Overview of Transhuman Thought and its implications: Transhuman thought has been developing throughout history for hundreds of years. With the recent varieties of scientific developments and insights into our human condition, the interest of transcending our humanity has recently begun to germinate into a cultural phenomenon. The impact of these technologies and insights will be profound, and the existential, cultural and moral implications will be impossible to ignore.
Ariel Garten is a Canadian artist, scientist and intellectual. She was an avant garde clothing designer with a store called Flavour Hall (now closed) in Toronto, Canada. She is deemed to have made a “significant contribution to the field” for her work in integrating art and science. She is pursuing cutting edge art and performances in other media, including dance, music, percussion, and cutting-edge instruments (such as hydraulophone, quintephone, and other). She creates work that explores the intersection of art and neuroscience.
Luke Robert Mason is is a Researcher in Technology and Cyberculture. He is currently Director of Virtual Futures, a series of events that aim to retrospectively critique and challenge notions of ‘the future’ to understand the evolutionary processes that have given rise to today’s emergent web-culture. Twitter: @LukeRobertMasonPerceptual Augmentation: Art for Future Humans: Enhanced hearing and visual aids, which interpret signals outside the human perceptual range, are a development we might reasonably expect in the near future. These medical technologies could, conceivably be used as tools for human enhancement and may offer new frameworks through which to understand the more traditional ways we choose to interact with Augmented Reality (AR). AR has formally been concerned with the enhancement of the visual senses by overlaying information rich environments and making them visible through the use of an external device. But often the interface interferes. This talk will question how new advances in embedded medical technologies offer the possibility of a fully, technologically enhanced, human sensorium.

David Pearce is interested in the use of biotechnology to abolish suffering throughout the living world. In 1998, I co-founded with Nick Bostrom the World Transhumanist Association / H+. He is a vegan activist who lives in Brighton UK. The best place to start looking into his work is here.The Reproductive Revolution: The Gist: I shall briefly outline the case for phasing out the biology of suffering and urge the universal use of preimplanation genetic diagnosis to replace today’s genetic roulette.Abstract: Since the Cambrian explosion, pain and suffering have been inseparable from the existence of life on Earth. However, a major evolutionary transition is now in prospect. One species of social primate has evolved the capacity to master biotechnology, rewrite its own genetic source code, and abolish the molecular signature of experience below “hedonic zero” throughout the living world. This talk explores one aspect of the evolutionary transition ahead, namely the reproductive revolution of designer babies. How much of traditional “human nature” do we want to conserve?

John Smart is a technology foresight educator and a scholar in global processes of evolution, development, and accelerating change. He is president of the Acceleration Studies Foundation (Mountain View, CA), and a professor and program champion for the Emerging Technologies masters program at the University of Advancing Technology (Tempe, AZ). His blog is EverSmarterWorld.com.Technological Change: Ten Areas of Accelerating Opportunity, Disruption, and Threat: We’ll consider a few high-level forecasts of our future in ten areas of technological change: Nanotech, Resource Tech, Engineering Tech, Info Tech, Social Tech, Economic Tech, Political Tech, Security Tech, Health Tech, and Cognitive Tech. We will claim that two of these, Nanotech and Info Tech, are particularly important to building a better future rapidly and without resource contraints: the more Humanity’s intelligence gains access to “Inner Space,” both to the ability to manipulate matter, energy, and information on very small size scales (“Physical Inner Space”), and to the domain of very powerful brain-based and computer-based simulations (“Virtual Inner Space”) the faster and more efficiently we learn to generate major new economic, social, and adaptation benefits for civilization. This “Race to Inner Space” may turn out to be the dominant developmental trend for our species, the primary “driver” of accelerating technological change. Finally, we’ll briefly discuss ways we might better test these claims, and if they continue to prove true, to help more of our leading countries, institutions, corporations, and entrepreneurs to understand and benefit from our civilization’s potentially inevitable race to inner space.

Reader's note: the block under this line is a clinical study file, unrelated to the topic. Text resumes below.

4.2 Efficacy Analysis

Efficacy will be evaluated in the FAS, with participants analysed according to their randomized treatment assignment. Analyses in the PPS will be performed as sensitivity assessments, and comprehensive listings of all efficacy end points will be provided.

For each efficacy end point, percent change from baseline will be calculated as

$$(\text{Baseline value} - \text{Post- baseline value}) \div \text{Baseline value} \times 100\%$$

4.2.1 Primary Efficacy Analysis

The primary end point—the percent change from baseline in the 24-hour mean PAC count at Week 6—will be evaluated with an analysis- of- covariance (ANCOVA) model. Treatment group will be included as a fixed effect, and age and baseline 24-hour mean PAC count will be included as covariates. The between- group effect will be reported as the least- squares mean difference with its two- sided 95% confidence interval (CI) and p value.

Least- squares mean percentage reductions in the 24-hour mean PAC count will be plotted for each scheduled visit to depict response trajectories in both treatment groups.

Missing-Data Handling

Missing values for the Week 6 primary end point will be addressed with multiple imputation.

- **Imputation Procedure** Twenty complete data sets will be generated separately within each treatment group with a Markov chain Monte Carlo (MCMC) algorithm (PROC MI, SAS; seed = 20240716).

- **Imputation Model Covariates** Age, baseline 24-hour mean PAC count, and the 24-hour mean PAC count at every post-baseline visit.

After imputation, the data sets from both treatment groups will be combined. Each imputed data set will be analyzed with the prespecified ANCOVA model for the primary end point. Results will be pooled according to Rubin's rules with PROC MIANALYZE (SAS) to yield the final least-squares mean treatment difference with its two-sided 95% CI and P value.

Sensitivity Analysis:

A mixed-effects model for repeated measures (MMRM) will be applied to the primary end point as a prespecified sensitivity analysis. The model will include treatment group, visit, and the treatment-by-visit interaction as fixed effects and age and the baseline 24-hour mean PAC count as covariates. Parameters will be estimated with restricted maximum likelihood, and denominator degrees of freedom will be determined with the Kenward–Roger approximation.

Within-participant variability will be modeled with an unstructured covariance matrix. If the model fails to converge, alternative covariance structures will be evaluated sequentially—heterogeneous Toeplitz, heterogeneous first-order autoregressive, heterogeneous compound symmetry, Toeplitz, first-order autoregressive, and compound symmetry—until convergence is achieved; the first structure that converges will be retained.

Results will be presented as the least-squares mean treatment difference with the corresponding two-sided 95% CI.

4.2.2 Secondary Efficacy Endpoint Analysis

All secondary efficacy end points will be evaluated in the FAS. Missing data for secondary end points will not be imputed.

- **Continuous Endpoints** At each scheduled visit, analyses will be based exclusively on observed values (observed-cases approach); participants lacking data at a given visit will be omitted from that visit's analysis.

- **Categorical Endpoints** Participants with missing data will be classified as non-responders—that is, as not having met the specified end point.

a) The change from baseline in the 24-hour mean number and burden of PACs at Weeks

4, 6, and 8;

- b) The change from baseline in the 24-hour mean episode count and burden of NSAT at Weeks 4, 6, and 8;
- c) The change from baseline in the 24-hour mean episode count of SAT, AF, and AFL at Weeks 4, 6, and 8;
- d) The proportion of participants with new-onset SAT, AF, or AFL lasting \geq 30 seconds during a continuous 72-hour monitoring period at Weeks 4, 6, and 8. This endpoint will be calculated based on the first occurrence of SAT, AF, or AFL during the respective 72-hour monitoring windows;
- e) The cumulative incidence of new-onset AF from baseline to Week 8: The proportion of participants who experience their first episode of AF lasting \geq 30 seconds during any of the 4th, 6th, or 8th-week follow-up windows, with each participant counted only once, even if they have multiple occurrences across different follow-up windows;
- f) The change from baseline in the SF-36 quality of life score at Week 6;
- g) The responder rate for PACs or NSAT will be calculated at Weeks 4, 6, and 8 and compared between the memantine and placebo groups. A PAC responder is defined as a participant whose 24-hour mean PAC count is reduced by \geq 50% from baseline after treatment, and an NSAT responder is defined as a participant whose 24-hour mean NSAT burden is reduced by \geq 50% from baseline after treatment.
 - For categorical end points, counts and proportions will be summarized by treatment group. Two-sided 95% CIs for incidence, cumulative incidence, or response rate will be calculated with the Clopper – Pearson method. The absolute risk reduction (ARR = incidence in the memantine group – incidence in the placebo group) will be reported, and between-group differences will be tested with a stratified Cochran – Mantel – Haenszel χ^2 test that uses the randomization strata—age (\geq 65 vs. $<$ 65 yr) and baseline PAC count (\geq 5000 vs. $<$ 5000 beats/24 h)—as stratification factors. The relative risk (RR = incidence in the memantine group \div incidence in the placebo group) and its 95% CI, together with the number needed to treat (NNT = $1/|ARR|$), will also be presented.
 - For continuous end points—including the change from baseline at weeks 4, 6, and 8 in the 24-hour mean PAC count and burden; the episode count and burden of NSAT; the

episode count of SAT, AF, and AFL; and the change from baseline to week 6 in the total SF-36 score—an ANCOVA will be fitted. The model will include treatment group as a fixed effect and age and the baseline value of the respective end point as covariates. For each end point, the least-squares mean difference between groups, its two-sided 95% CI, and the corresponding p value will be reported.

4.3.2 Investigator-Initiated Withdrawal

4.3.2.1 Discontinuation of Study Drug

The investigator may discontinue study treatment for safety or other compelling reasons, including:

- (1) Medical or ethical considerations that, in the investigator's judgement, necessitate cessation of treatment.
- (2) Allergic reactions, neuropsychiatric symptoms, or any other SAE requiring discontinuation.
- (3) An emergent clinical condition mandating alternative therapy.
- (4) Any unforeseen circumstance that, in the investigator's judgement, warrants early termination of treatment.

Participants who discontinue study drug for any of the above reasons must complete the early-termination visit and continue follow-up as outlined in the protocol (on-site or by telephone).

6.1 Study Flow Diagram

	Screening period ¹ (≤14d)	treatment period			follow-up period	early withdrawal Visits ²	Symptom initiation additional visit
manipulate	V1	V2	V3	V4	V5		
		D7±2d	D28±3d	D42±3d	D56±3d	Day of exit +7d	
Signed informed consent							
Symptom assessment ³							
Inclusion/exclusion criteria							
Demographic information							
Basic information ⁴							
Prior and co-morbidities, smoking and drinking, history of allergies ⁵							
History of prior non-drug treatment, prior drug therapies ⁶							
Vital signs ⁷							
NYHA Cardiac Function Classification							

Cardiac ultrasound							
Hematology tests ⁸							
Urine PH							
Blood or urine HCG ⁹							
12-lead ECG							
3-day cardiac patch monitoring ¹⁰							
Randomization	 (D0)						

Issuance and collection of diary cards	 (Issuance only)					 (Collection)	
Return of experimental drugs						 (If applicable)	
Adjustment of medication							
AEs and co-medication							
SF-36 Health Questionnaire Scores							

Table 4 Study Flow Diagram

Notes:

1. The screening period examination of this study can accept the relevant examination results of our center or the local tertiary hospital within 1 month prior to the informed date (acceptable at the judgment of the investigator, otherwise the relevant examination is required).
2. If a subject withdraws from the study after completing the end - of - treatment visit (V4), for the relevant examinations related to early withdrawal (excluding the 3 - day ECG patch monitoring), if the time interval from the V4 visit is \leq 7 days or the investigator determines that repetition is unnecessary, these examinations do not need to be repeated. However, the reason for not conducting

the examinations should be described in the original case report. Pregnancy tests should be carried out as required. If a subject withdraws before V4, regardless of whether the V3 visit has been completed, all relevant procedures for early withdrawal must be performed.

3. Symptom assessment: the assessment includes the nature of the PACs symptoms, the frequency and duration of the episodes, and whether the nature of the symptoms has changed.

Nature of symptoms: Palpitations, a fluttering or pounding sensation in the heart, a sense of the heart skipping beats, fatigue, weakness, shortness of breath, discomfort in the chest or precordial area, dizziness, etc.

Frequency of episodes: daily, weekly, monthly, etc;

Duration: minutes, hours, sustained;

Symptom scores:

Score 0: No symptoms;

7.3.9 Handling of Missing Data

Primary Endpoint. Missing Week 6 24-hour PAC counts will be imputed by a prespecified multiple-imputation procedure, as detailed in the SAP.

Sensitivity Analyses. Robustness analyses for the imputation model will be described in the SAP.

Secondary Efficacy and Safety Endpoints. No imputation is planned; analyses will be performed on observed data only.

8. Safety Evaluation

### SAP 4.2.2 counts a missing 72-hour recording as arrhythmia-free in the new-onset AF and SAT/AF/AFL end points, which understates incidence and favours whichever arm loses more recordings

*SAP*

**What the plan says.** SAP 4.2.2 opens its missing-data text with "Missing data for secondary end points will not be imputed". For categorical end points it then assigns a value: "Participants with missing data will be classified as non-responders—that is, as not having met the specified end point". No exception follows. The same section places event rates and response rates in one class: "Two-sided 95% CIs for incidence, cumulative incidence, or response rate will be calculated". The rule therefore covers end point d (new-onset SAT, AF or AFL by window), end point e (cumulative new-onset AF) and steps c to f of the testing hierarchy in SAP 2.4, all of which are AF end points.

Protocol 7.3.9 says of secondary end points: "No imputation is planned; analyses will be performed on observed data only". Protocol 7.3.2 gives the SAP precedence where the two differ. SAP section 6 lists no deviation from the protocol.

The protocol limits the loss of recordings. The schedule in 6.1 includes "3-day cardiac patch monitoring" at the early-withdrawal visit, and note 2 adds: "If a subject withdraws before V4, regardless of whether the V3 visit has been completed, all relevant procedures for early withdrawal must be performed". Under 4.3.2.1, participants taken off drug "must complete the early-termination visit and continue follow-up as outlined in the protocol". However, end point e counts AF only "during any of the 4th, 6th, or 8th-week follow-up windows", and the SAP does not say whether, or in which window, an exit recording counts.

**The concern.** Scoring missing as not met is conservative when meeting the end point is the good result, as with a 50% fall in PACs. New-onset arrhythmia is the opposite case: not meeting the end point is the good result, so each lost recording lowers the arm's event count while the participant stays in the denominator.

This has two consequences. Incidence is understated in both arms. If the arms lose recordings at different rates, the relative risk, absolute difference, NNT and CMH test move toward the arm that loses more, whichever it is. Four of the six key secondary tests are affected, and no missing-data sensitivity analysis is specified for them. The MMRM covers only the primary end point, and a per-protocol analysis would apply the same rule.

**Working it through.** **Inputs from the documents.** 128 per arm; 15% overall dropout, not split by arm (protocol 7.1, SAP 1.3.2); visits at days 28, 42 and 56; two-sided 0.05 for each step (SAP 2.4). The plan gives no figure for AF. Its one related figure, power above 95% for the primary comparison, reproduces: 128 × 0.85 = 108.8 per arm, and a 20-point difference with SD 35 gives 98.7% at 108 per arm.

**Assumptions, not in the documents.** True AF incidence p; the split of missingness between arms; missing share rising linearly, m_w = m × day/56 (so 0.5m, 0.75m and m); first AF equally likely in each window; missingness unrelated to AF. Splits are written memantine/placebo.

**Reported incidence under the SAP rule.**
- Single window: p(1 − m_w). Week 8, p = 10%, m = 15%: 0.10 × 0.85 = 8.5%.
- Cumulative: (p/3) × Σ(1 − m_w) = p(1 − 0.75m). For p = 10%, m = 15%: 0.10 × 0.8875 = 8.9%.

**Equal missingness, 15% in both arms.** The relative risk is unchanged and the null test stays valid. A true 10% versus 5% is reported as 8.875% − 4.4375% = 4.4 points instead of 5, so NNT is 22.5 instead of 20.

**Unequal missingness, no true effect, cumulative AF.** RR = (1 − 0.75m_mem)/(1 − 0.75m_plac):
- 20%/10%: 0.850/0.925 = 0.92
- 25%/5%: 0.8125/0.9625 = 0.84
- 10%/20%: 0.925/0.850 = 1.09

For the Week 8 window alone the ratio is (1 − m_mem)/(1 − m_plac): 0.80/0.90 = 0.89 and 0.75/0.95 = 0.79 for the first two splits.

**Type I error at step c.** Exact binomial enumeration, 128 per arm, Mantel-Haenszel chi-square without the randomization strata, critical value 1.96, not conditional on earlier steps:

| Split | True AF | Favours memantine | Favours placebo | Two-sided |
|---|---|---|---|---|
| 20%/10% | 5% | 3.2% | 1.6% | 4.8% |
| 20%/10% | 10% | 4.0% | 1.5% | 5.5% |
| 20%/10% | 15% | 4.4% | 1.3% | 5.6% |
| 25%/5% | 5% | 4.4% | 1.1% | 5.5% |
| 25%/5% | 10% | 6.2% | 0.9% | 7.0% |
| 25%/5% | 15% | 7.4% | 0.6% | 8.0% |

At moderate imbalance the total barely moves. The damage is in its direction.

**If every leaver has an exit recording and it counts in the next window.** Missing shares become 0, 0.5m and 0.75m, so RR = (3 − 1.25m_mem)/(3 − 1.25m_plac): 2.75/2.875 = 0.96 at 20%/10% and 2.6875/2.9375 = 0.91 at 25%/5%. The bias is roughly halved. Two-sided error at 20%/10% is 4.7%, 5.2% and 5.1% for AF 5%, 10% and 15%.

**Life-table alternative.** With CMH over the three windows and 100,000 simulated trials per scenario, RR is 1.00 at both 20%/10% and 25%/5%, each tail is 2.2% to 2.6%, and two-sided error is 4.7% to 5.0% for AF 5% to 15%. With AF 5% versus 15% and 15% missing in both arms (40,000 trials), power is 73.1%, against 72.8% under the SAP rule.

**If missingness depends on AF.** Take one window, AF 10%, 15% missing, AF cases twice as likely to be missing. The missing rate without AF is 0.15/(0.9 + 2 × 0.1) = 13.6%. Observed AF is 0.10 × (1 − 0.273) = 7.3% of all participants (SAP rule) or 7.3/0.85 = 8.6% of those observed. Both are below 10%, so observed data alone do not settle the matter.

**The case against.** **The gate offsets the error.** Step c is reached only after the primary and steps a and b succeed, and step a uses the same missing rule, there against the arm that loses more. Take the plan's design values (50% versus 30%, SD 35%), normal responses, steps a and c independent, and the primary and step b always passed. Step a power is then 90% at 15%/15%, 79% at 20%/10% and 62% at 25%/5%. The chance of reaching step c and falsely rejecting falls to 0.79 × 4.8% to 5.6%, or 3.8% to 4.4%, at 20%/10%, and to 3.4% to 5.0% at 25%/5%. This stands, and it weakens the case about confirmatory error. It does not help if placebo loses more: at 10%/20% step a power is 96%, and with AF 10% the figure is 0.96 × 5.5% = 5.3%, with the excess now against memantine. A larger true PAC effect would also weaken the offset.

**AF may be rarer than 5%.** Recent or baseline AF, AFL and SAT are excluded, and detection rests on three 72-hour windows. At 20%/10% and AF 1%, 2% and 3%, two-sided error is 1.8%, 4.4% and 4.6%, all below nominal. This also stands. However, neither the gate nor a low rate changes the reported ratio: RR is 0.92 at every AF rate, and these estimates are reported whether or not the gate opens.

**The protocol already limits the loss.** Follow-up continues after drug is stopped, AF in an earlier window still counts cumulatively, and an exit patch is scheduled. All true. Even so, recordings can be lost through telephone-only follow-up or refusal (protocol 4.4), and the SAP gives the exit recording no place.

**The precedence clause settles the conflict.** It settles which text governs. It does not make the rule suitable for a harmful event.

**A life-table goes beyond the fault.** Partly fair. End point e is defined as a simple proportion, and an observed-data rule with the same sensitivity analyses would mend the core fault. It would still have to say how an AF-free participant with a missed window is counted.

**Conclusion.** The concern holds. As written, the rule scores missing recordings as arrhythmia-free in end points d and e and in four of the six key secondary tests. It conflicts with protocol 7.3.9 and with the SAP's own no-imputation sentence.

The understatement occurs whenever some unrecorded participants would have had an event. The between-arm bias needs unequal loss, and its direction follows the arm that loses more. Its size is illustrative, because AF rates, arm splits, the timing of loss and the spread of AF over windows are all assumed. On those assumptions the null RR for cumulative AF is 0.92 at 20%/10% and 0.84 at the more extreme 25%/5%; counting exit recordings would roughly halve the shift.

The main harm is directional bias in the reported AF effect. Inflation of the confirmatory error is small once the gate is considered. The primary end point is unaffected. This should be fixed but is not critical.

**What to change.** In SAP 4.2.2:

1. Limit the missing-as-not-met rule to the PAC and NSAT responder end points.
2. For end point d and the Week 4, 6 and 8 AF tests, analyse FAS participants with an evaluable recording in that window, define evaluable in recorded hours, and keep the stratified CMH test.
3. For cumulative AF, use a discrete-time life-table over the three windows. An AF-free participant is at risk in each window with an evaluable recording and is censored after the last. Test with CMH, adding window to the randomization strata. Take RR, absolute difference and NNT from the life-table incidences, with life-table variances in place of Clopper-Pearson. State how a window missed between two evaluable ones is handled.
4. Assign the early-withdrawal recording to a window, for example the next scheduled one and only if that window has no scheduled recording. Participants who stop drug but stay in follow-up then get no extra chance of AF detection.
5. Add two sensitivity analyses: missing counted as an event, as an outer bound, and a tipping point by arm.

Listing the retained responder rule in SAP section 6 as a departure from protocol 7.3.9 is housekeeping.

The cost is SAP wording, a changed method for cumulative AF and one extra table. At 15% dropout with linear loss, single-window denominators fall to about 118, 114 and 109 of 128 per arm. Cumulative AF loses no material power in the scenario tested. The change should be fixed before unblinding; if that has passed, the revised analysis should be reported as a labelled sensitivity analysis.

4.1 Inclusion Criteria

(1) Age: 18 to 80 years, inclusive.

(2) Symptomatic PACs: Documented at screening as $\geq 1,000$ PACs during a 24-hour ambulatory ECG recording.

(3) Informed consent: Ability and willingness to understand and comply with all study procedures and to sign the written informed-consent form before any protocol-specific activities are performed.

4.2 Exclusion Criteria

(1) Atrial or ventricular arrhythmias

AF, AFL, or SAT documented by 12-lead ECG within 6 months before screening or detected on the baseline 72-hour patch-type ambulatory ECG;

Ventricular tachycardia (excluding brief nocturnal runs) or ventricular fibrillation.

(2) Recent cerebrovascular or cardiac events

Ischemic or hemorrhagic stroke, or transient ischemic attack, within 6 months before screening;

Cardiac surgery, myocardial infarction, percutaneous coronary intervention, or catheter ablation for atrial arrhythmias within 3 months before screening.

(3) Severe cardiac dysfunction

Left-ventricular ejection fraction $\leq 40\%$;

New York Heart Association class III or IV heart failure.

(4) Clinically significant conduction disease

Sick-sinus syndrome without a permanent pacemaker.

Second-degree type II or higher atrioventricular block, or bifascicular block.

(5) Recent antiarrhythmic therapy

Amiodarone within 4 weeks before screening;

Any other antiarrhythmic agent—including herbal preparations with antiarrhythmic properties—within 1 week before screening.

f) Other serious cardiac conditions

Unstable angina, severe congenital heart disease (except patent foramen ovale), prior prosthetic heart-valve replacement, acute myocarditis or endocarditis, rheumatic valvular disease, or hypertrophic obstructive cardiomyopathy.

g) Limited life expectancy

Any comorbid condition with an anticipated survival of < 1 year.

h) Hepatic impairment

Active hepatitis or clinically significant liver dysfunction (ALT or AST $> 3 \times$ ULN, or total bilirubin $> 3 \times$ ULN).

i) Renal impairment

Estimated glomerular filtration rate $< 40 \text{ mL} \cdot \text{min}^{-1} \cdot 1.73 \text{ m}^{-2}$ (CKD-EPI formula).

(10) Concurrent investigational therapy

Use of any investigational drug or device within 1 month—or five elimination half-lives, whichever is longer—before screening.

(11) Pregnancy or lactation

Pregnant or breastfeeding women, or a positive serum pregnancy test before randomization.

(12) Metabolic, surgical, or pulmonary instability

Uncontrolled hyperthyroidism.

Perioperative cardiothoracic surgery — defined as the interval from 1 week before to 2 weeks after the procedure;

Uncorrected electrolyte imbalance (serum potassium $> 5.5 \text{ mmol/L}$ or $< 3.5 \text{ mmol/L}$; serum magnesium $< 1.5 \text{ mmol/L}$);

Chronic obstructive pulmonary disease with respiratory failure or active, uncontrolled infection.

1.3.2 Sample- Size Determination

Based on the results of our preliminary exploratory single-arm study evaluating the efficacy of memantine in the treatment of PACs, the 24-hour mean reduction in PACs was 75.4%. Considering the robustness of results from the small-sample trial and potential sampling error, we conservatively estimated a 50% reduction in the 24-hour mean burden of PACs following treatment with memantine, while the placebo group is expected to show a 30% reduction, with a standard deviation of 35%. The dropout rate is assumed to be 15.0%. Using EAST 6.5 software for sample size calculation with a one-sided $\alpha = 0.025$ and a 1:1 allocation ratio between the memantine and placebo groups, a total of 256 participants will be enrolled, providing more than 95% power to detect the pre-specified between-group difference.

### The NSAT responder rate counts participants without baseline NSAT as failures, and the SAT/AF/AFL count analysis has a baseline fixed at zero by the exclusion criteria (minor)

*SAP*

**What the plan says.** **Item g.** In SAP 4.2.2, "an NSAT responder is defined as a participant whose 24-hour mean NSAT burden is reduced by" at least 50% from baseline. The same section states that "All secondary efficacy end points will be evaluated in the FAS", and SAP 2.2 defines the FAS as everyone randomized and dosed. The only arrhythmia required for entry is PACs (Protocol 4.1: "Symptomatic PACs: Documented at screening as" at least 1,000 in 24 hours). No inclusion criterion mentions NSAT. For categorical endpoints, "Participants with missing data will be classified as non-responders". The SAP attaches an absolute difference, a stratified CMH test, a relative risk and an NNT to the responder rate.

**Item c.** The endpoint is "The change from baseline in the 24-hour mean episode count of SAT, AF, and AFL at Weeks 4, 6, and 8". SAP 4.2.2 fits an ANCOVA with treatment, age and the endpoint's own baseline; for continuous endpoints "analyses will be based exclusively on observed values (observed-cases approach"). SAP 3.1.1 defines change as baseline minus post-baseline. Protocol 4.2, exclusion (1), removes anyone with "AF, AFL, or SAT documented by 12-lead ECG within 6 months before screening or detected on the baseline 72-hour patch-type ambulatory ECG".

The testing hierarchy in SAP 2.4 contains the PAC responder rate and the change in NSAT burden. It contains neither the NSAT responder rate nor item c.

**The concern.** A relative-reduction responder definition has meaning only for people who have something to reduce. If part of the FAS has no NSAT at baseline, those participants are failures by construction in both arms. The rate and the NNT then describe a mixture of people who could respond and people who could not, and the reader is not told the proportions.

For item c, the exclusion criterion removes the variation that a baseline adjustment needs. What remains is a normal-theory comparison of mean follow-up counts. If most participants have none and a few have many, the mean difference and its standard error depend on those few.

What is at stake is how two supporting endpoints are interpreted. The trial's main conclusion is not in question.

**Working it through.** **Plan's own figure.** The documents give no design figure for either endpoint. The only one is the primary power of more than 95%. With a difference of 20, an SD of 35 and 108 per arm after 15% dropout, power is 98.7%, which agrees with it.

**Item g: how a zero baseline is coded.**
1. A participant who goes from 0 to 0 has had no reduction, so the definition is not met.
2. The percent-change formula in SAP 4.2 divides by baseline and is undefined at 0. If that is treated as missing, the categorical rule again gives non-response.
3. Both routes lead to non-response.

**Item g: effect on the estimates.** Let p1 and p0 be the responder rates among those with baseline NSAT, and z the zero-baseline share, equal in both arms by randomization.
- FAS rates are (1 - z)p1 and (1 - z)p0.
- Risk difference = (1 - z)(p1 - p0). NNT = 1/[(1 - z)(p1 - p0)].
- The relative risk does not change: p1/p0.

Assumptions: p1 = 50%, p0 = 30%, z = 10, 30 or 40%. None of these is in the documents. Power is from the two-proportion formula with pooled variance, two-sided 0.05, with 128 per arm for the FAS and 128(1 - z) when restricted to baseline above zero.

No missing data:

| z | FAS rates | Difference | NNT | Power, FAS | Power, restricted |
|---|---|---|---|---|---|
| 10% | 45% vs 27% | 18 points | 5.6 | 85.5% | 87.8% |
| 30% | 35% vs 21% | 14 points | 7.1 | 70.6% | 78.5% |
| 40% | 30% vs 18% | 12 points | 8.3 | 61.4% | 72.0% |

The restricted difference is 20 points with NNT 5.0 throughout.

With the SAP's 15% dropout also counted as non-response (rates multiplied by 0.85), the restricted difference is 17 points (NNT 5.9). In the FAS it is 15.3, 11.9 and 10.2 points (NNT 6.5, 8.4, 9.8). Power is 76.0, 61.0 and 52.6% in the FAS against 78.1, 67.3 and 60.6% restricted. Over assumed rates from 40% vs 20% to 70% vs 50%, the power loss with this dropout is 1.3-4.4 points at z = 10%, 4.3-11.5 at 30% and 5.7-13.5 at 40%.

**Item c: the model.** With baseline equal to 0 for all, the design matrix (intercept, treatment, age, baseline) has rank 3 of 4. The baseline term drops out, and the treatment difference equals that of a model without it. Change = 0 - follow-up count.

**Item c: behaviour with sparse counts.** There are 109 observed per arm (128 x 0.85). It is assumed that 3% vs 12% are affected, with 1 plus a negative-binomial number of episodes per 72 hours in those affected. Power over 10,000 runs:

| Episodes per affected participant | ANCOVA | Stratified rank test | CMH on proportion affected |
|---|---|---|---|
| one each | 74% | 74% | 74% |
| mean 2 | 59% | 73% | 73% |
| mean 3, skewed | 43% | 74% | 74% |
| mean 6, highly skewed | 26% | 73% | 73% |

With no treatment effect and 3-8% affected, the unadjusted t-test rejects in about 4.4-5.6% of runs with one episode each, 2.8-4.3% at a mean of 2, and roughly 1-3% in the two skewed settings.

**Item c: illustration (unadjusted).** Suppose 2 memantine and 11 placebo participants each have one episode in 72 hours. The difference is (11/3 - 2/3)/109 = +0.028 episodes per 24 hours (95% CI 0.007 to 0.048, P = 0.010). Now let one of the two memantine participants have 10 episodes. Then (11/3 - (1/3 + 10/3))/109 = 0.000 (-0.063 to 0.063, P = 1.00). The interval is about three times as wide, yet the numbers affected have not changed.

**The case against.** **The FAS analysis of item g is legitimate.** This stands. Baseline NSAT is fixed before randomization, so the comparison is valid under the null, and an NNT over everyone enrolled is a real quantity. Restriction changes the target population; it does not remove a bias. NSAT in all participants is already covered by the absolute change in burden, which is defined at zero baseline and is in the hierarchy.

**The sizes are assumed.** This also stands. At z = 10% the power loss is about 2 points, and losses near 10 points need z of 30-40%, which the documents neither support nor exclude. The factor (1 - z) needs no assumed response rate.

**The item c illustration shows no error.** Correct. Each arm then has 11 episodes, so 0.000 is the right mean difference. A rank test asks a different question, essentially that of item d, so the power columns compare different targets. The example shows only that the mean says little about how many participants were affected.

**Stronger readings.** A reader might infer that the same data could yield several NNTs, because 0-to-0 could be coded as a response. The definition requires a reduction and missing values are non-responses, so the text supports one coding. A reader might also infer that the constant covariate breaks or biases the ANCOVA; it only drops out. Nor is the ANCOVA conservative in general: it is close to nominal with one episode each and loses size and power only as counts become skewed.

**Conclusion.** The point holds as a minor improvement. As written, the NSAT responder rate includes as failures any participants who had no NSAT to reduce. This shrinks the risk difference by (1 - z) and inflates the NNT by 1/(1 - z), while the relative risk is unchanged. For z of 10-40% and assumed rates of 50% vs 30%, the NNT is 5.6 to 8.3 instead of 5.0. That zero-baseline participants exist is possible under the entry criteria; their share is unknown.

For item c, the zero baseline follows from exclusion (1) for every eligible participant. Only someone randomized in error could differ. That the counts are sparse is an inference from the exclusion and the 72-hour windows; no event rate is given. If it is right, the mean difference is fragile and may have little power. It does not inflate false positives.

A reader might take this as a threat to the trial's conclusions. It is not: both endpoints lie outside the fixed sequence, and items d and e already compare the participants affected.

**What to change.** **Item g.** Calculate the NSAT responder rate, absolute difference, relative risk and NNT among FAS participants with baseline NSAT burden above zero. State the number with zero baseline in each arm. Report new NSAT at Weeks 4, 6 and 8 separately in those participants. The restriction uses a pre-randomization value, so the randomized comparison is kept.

Artist Remarks

Artist and futurist Marie-Clare Treseder is the Virtual Curator of TEDXDelMar. Her paintings are on display in the Transhumanist Gallery. She is also the curator of “Futurist Art: The Singularity and Space”. Marie-Clare formerly worked for Singularity University as the Producer of “Women at the Frontier”, their Media Production Supervisor and Official Photographer. Her photography has been published in WIRED UK and The Independent. She last curated the exhibition “Valley Impressions: Historic Block Prints and Watercolors by William S. Rice”. More of her work can be found at her website.Overview of Remarks: Art has progressed over millennia from ritual, to religion, to object, to ideas. The best art today, represents these ideas. Specifically, ideas we haven’t quantified into a science. With the transformative technologies of today already ushered into our modern lifestyle, (e.g. the iPhone and virtual reality), it is necessary to re-examine what is left to art other than experience.

Curator

Omar Lopez is the curator of this TEDx Del Mar, and with help from Marie-Clare Treseder collected Transhuman works from San Diego and beyond for this TEDx event. He is well known in San Diego and beyond, though he hides on cliffs, in jungles, and the outdoors. His sculpture is widely shown. You can explore his main website, frankenhaus.org.